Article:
Last, the culling of bulls would have a devastating impact on tahr hunting opportunities, which is of great concern to the hunting community worldwide. New Zealand is home to the only huntable herd of tahr outside of the Himalayas, making them a very marketable resource of global importance. A trophy tahr hunt can cost between 25 to 30 thousand US dollars each, which means that expanded hunting opportunities could be a viable option for managing their numbers and generating much needed economic activity. On the other hand, the decimation of the tahr population will cause severe financial harm to New Zealand’s hunting industry, including, but not limited to, accommodation providers, helicopter operators, professional hunting guides, and safari and tourism operators. The plan fails to recognize the significant contribution of tahr hunting and viewing to New Zealand’s economy.

Tahr hunting generates an estimated $12 million annually, most of which stems from international tourists, and the hunting industry buoys the economy in rural parts of the country.

Native to high altitude regions of Asian, Himalayan tahr were first introduced to the South Island more than 115 years ago. Tahr populations have been thriving for more than a century thanks to the highly suitable habitat found in New Zealand’s Southern Alps. Tahr were protected until 1937 when the government authorized hunting to manage the population. By the 1970s a commercial market for tahr meat was established, but through the 1980s commercial harvest had decimated tahr to alarmingly low levels before the government outlawed commercial harvest and began developing a management plan for the species.

New Zealand’s Himalayan Tahr Control Plan was published in 1993. It was based on the best available science at the time and sought to manage the ecological impact of tahr while also providing abundant recreational hunting opportunities. The 1993 plan conservatively set a goal of 10,000 tahr as an acceptable maximum population level, but that number was considered to be flexible upon further research and review.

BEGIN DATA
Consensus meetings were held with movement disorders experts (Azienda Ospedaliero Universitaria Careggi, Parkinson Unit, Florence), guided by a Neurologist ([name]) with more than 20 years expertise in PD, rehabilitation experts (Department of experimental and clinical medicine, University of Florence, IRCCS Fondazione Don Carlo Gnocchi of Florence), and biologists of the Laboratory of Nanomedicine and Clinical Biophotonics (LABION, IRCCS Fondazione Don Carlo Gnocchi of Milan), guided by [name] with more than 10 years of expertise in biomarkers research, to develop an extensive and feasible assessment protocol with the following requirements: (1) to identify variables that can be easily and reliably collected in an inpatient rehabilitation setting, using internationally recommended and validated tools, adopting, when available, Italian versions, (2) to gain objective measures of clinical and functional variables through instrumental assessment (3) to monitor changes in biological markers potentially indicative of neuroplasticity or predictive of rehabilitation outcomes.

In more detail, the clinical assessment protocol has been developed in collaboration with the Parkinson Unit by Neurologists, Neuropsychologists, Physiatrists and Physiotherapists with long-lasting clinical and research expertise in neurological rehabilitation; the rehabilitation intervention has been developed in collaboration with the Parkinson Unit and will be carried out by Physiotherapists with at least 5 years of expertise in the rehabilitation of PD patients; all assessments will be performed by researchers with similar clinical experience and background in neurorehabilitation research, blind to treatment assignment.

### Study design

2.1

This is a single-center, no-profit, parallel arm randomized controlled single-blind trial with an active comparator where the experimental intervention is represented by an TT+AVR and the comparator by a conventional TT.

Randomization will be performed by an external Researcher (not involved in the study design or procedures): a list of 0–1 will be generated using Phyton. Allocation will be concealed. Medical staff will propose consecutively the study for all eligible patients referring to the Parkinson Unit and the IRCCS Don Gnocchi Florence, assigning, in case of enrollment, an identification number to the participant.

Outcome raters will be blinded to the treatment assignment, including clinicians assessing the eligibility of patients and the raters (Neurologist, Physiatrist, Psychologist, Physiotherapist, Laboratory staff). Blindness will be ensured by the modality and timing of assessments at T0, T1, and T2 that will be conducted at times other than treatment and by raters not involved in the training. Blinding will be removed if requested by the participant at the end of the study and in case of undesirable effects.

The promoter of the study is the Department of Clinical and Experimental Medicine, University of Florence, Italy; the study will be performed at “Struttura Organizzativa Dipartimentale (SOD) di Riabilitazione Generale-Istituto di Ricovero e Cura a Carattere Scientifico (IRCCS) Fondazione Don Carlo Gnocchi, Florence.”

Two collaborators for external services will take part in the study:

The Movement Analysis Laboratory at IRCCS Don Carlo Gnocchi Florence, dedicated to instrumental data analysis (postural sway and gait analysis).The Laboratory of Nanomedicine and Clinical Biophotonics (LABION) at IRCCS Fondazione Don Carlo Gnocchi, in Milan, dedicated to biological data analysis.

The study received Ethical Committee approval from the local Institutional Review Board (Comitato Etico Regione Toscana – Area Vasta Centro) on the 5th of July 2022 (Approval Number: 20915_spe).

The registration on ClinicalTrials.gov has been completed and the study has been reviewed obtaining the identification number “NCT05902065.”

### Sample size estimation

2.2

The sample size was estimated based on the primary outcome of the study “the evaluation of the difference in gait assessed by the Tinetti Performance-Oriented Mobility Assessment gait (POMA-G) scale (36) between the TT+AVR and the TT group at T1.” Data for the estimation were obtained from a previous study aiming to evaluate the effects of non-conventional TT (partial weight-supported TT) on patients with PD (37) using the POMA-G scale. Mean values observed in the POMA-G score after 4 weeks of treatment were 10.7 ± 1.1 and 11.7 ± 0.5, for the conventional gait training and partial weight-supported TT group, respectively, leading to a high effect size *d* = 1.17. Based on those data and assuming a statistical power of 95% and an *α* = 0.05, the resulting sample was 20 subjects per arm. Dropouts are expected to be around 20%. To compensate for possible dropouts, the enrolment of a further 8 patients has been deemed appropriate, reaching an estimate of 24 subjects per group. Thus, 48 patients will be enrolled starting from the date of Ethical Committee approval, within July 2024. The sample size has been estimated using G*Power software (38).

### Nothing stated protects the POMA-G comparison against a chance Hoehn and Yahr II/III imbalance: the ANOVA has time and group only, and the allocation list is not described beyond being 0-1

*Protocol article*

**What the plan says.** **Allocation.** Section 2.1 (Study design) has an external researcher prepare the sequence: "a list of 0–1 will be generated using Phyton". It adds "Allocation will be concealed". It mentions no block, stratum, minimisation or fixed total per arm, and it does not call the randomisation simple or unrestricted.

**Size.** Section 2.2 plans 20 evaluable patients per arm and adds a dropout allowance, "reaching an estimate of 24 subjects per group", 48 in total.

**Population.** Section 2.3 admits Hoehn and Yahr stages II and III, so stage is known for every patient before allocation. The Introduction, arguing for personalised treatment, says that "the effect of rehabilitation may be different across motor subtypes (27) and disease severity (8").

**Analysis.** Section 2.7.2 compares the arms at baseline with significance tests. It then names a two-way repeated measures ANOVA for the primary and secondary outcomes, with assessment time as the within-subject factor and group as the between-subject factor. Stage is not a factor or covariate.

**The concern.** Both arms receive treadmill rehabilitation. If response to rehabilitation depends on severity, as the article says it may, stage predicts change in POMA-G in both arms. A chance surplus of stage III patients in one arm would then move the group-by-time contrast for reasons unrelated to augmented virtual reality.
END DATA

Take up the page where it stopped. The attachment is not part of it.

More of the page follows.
However, standards and metrics laid out in the plan were not held up to by the DOC, a 5-year review of population goals did not take place, nor did adequate research on tahr numbers and their impact on native vegetation. Instead, tahr have been managed by political whims, which has been a source of constant conflict amongst stakeholders, and no valid research on the ecological impact of tahr in New Zealand has been conducted since 1993.

Aerial surveys conducted in 2018 indicated that New Zealand’s tahr population was north of 35,000, and thus, the DOC put together a plan to cull the population back down near 10,000. Due to political pressure and pushback from the hunting community, a compromise was reached to focus culling efforts on nannies and kids while leaving prized bulls to be harvested by hunters.

As part of the culling program, an estimated 18,000 tahr have been shot over the last two years, and a population explosion or ecological collapse is not imminent. Instead of proceeding with another massive population reduction, the 27-year-old tahr management plan should be revised with updated ecological and economic data. The revised plan should also include input from all stakeholders with a vested interest in tahr management, including the hunting community.

Herd numbers need to be kept in check, and for decades the hunting community has played a role in doing so. All stakeholders must accept that soundly protecting New Zealand’s ecological balance should be a priority, as the entirety of the hunting industry relies on a healthy ecosystem. Nobody understands the need for healthy ecosystems as well as the hunting community. Science based management is necessary to determine how many tahr New Zealand’s mountain ranges can hold in balance with ecological priorities and hunting opportunities. SCI supports the DOC’s efforts to manage tahr, but with an emphasis that the species is managed, not eradicated. A revised management plan should be driven by the best available science with the support and participation of the hunting community.

Let the Minister of Conservation and DOC know that you don’t want to see New Zealand’s tahr population decimated by adding your name to the petition today!